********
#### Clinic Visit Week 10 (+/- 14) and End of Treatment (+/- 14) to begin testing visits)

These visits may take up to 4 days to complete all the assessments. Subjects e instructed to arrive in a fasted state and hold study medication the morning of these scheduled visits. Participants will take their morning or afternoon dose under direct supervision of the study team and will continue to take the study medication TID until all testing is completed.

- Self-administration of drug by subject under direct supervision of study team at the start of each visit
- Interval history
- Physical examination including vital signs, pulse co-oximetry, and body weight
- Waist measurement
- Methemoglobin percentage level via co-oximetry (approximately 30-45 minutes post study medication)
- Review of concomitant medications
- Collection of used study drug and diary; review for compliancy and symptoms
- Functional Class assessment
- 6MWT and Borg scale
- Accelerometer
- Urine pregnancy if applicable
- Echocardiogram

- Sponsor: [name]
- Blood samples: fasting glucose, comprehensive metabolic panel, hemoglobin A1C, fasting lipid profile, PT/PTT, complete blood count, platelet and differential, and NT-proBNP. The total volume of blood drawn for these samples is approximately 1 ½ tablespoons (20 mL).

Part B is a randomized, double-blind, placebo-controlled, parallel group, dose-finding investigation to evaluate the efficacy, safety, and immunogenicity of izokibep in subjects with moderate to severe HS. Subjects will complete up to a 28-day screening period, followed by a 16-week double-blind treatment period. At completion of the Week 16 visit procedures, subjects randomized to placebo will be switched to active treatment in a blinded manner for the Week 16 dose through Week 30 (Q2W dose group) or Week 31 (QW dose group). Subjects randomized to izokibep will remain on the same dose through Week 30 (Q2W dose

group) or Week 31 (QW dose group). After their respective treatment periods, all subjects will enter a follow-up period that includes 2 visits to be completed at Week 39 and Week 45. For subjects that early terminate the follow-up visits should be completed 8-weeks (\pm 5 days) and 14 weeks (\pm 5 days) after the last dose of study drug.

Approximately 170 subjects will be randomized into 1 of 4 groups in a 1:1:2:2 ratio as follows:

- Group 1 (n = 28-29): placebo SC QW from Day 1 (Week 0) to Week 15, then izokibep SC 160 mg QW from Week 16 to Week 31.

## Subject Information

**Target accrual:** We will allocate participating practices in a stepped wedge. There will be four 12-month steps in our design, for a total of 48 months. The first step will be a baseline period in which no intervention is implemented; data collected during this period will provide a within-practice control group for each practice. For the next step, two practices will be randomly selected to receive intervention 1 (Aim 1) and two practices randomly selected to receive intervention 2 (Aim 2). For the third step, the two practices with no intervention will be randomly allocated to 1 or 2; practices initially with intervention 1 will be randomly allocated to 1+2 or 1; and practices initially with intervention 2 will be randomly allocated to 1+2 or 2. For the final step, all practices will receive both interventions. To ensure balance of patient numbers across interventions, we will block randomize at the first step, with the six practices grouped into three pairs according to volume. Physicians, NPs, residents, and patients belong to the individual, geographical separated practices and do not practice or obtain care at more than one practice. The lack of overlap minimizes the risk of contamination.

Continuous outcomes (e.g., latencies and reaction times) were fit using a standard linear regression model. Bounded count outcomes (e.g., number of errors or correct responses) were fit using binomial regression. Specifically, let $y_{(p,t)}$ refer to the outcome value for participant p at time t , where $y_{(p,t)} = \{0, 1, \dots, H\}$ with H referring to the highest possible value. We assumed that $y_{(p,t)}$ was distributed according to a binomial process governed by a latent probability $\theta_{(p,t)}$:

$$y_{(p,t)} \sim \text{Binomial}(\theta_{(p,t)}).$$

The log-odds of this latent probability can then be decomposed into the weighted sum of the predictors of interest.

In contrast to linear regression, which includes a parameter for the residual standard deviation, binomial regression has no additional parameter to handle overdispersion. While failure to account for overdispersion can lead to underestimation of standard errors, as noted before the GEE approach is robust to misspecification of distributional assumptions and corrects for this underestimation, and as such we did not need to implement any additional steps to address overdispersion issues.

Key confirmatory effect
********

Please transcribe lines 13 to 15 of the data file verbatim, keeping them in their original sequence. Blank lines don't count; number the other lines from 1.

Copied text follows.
- Urine pregnancy if applicable
- Echocardiogram

- Sponsor: [name]